Mary: I think the key to what you are saying, Emily, is the action of doing whatever “out of love for one another.” Isn’t that the sole reason we should do anything? The question many may have is “how is abstaining from sex within marriage considered an act of love?” And the response is “whenever the good of the other/the family calls us to.” It isn’t about us. The only aspect of self to consider is that of controlling and denying self for the sake of growing in love, our ultimate purpose.
As I recover from surgery, my husband has graciously and without complaint temporarily absorbed most of my normal duties and helps me to stand, walk, shower, etc. while he continues to work from home. It is a lot to take on, but it is a sincere gift of love. We are also unable to have sex for several weeks. The reason for our abstinence has nothing to do with procreation, but love for one another. When a couple abstains because they have discerned that their individual or family disposition wouldn’t be able to give a pregnancy/new child the attention it deserves, it is out of love for one another.
Emily: 100%! Following the birth of our second NFP surprise, I needed time to heal physically, emotionally and spiritually, and my husband too in different ways. We needed to know that we could use a method of fertility awareness to delay a pregnancy, and we needed to find a new living situation. In that time, we had to adhere absolutely to the rules of our method to avoid intercourse during the prescribed fertile window. It was not easy! Especially as I became more and more open to adding another little one. There were some particularly long windows that definitely made us think, would a kid really be bad right now? But ultimately we knew that the pleasure and release we would feel in those moments would be profoundly unloving and short-sighted towards each other and our kids.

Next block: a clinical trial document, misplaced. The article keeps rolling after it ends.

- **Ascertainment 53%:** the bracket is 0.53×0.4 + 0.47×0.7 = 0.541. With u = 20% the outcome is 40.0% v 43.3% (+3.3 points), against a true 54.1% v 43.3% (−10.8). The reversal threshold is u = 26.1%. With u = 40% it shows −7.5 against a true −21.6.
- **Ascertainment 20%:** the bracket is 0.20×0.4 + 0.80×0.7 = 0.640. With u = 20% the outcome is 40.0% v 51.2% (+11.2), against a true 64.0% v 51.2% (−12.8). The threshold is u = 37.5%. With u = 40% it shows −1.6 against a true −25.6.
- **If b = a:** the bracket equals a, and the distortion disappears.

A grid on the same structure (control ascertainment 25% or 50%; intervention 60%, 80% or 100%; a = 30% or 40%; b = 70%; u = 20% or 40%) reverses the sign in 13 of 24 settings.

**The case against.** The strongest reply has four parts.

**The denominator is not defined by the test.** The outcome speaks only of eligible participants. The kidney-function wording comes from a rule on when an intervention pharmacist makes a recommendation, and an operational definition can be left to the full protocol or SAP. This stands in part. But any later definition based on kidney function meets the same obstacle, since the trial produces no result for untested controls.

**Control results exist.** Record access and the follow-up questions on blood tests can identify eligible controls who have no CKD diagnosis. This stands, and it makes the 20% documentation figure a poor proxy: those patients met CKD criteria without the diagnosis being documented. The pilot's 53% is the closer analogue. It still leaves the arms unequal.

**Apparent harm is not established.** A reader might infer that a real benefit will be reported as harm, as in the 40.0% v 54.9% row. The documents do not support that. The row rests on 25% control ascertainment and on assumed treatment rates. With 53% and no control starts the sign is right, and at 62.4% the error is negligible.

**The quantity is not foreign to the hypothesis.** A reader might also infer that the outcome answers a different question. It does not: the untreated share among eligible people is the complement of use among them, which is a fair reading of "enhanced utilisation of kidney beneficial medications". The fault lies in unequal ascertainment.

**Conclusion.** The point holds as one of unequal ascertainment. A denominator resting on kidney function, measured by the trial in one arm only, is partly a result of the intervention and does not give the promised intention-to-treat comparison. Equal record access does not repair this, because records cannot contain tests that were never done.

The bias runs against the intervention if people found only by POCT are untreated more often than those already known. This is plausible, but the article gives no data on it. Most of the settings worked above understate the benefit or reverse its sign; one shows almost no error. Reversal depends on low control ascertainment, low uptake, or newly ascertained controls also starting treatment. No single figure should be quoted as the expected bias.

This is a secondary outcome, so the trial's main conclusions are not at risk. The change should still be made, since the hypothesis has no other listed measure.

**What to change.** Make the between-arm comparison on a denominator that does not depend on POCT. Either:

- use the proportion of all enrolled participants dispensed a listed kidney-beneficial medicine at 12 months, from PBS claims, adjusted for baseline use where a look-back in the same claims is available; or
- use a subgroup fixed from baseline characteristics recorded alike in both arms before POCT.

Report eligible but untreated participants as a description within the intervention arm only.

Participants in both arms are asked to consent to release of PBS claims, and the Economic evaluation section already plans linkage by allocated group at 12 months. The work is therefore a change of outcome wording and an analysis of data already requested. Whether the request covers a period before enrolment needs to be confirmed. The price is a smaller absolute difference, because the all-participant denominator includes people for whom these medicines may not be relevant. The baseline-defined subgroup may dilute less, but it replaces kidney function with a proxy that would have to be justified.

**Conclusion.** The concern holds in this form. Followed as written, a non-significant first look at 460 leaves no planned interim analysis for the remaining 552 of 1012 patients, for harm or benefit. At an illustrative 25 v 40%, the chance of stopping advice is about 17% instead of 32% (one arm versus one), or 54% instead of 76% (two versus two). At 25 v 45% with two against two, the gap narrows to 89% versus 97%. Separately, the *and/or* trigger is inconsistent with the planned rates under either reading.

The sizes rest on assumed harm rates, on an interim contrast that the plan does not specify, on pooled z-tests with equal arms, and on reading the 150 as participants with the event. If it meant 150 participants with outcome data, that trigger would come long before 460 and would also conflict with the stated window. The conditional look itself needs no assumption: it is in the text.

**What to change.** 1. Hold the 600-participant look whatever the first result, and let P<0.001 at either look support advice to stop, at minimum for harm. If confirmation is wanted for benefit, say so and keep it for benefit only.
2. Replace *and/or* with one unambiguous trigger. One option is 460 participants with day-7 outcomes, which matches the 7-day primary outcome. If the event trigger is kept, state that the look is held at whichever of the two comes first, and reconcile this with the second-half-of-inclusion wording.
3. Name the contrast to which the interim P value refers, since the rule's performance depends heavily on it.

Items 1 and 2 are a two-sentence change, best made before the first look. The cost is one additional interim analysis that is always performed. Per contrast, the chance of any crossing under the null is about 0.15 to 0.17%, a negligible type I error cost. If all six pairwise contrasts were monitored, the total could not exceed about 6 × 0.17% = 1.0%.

I’m fully aware that other couples in our shoes would have a totally different response. But that’s the beauty of this whole system! It allows you to take in your unique situation in its entirety in real time and make an informed, loving and generous decision.
Mary: Those are the perfect three words to sum up fertility awareness! It informs us not only of our fertile window, but of our health, and facilitates open communication with God. It provides us with regular opportunities to love, whether that means denying ourselves or accepting the particular cross God has given us, or both. It asks us to be generous in regards to the gift of our desires, our time, and our opinions of others.
Emily: And saying all of the things we’ve covered in each conversation boldly shouldn’t be uncharted territory, but in our experience, it has been. The sad thing is that nothing we have said is new, it’s just that the Church has had a communication problem on these subjects for years.
We prayed so hard that this whole project would fuel a deeper understanding and acceptance of the beauty of Church teaching on sex and marriage. And I know we will continue to pray that what we have shared will be an encouragement and affirmation for others who are trying to or want to live radically faithful in this way to God’s plan for our marriages and families. Our work is just getting started!